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Tuesday, May 10, 2011

Historic Swash Channel Shipwreck in danger of disappearing

A HISTORIC shipwreck buried off the coast of Dorset for more than 400 years and described as the "biggest discovery since the Mary Rose" is now in danger of rotting away.

The remains of the ship, known simply as the Swash Channel Wreck, were preserved for centuries under the seabed in six metres of water off the Dorset coast.

But now its ornately carved timbers, the earliest still in existence in Britain, are being eaten away.

The sand that protected it has been shifted by changing currents and tides, leaving the 40m vessel's timbers exposed to bacteria and the tunnelling of aquatic shipworms.

David Payton, senior lecturer in marine archaeology at the university, told the Independent on Sunday: "The damage there has increased dramatically since we first started studying it. It's a race – you've only got a certain amount of time before it's too late and there's no point.

"It's been buried until now, but in the last four or five years it's become exposed. The longer the wreck is exposed, the more damaged it will be. If nothing were done within the next five years there'd be nothing left."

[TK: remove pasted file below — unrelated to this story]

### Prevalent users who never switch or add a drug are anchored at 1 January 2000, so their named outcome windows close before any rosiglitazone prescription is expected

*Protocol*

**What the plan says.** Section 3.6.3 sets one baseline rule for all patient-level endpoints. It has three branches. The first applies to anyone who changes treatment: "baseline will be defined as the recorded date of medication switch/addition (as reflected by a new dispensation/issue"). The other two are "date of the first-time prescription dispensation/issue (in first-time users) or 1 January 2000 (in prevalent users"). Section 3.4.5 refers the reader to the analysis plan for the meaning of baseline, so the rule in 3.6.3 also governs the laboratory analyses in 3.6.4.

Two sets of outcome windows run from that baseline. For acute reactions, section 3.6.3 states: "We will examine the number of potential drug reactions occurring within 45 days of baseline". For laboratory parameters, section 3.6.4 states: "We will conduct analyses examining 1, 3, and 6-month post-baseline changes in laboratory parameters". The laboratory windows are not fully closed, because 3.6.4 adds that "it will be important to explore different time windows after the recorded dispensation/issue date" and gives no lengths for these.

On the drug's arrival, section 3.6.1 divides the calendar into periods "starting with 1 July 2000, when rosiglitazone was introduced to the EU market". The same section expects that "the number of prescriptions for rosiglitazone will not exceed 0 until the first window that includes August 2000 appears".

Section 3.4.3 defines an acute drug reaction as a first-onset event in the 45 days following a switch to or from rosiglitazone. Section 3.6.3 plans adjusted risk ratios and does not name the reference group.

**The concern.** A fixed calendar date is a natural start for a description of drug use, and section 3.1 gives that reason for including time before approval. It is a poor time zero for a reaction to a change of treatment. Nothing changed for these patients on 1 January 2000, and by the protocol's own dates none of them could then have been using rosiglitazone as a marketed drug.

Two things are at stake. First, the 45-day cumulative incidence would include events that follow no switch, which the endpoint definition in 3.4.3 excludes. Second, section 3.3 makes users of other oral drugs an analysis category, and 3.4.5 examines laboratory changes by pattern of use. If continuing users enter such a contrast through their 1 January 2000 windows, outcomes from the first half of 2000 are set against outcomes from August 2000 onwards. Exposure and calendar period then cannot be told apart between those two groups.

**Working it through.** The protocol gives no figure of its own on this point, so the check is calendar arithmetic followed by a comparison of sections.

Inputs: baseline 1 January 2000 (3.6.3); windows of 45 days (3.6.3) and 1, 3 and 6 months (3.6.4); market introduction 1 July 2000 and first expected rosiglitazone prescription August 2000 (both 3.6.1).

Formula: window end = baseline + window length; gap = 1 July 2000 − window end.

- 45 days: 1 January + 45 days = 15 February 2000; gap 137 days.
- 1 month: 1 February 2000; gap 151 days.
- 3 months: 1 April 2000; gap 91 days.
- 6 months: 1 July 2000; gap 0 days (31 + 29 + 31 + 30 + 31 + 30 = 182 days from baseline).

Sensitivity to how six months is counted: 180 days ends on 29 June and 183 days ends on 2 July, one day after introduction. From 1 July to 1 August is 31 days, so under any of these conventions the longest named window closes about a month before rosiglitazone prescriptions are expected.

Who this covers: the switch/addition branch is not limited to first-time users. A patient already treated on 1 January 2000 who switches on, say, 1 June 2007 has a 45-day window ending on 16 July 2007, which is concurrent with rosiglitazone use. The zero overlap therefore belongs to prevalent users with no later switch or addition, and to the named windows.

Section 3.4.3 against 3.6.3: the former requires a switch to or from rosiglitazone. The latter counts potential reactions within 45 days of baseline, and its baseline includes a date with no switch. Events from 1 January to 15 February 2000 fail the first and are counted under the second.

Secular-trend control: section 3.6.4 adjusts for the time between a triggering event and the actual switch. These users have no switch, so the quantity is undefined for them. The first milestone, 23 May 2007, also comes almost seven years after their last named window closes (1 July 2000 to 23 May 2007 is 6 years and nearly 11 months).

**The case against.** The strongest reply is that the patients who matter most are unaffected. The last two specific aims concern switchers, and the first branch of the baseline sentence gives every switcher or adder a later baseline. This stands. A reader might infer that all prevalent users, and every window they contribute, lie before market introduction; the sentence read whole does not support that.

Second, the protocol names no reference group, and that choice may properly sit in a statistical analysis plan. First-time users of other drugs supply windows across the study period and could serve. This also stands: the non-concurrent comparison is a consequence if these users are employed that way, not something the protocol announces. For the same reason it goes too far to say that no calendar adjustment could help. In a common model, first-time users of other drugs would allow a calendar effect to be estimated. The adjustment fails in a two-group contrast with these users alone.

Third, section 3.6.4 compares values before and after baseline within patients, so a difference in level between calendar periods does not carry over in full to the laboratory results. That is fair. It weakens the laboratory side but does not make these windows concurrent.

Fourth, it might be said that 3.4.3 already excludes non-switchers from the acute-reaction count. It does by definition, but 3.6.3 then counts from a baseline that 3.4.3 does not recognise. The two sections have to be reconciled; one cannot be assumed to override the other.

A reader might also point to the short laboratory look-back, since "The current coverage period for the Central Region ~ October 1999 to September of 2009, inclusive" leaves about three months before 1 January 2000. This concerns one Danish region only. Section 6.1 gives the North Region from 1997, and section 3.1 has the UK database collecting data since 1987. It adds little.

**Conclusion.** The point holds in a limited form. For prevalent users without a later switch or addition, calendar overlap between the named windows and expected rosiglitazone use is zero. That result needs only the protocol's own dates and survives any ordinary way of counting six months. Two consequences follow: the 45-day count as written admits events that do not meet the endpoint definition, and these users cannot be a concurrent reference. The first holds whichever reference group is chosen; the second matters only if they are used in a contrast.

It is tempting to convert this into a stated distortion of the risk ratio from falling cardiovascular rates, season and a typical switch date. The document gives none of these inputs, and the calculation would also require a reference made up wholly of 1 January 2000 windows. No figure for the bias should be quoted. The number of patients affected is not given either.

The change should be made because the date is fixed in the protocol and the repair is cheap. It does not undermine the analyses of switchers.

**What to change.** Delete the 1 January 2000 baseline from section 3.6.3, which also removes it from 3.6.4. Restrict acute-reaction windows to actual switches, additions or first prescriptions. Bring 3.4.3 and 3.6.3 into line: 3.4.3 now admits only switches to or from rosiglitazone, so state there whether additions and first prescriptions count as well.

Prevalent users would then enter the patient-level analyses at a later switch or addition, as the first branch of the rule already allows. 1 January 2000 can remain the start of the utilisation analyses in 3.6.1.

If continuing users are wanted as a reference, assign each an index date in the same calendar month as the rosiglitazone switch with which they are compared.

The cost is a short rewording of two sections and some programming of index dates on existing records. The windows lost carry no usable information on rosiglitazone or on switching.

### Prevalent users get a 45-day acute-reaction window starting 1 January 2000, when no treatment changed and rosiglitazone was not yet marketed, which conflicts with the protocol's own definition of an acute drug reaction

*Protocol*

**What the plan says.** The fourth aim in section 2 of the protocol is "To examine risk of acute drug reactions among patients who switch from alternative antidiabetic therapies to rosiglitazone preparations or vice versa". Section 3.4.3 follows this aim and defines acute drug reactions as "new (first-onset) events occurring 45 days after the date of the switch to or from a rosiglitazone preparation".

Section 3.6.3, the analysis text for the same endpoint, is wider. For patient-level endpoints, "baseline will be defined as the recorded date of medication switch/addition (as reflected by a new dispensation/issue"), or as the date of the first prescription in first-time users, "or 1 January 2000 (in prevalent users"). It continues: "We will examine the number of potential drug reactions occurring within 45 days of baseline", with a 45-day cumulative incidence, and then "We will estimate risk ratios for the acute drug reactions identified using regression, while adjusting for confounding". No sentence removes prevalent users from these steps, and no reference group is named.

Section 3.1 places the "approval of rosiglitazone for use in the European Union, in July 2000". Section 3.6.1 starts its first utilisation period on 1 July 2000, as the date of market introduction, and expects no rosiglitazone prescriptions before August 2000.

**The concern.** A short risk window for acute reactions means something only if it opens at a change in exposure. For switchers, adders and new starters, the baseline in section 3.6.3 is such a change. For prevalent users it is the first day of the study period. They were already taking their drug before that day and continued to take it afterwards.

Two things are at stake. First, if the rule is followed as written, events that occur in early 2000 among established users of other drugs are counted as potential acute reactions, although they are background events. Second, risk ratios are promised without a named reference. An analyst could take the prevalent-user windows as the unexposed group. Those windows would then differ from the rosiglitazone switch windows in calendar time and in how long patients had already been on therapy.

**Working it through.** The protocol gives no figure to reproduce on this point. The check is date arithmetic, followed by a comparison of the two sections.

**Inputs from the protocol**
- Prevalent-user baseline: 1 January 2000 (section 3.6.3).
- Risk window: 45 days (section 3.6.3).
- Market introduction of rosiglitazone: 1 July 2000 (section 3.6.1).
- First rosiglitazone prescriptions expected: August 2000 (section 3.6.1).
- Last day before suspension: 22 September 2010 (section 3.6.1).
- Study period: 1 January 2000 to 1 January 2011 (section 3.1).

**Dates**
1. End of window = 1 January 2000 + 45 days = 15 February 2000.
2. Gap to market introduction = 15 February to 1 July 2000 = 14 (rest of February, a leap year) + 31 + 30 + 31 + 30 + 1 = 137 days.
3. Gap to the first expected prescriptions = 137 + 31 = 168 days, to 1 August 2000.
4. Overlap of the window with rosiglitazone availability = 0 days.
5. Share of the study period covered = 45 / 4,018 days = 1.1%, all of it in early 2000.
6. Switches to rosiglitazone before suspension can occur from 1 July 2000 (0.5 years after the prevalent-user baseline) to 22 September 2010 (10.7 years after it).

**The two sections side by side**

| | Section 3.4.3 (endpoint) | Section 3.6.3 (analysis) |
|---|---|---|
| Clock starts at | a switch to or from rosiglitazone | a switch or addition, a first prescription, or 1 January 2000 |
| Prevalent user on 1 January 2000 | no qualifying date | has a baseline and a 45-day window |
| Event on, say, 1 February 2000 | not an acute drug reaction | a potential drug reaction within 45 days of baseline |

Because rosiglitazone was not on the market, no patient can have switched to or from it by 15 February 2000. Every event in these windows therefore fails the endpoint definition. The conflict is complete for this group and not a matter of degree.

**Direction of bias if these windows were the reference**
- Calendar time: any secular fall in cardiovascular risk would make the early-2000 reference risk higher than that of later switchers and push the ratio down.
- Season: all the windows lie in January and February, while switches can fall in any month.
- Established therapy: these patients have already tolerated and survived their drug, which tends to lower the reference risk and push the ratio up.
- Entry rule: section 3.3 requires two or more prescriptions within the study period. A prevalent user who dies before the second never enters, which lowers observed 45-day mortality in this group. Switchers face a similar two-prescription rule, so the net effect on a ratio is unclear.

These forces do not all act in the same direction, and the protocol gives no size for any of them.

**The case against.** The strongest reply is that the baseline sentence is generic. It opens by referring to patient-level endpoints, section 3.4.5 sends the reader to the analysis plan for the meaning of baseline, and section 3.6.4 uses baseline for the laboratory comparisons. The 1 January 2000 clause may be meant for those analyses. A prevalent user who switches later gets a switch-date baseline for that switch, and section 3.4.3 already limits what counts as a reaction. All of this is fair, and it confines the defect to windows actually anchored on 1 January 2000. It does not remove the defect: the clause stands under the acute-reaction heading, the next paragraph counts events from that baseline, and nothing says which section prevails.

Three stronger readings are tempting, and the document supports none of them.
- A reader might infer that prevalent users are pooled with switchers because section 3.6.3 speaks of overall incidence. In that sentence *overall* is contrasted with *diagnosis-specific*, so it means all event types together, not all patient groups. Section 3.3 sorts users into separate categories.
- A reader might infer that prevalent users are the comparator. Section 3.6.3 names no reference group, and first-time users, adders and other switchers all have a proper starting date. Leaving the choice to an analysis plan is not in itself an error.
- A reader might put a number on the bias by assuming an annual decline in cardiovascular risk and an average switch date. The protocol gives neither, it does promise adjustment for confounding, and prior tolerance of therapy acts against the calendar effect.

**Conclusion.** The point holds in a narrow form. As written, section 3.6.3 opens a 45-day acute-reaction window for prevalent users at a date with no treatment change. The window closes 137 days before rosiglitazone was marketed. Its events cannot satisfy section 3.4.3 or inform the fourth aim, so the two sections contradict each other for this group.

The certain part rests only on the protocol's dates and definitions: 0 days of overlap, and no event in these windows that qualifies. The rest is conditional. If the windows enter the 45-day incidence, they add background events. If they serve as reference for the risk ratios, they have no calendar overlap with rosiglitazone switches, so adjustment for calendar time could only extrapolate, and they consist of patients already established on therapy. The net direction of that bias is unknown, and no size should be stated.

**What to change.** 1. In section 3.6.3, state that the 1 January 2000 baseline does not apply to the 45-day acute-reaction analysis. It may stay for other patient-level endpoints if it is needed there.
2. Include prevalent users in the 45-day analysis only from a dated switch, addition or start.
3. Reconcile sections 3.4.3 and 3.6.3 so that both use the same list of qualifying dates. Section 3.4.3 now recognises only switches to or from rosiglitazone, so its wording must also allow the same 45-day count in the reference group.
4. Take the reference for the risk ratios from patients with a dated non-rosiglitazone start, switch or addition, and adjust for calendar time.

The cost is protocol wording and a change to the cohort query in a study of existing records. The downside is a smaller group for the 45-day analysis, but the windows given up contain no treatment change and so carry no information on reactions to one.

Tests on the timbers and artefacts trace the ship's history back to Europe in the early 1600s, where it was probably engaged in the beginnings of international trade with the Far East.

Dating evident recovered includes Rhenish stoneware dated to around 1600 – 1620 and Dendrochronological work undertaken by Nigel Naying of Lampeter University has provided a felling date for a single timber of post 1585.

The evidence to date suggest a that the wreck is of a relatively, for the period, high status ship.

It has been suggested that re-burying the wreck would help to preserve it, but as this is one of the busiest shipping lanes in the country, that could prove difficult. The only option left would be to raise some of it to go on show in a museum. But that is expensive and time consuming. It has taken years to treated the timbers of the Mary Rose to get them to a point where they could go on show.

The latest efforts to preserve the wreck will be featured in an episode of Paul Rose's new BBC2 series Britain's Secret Seas.

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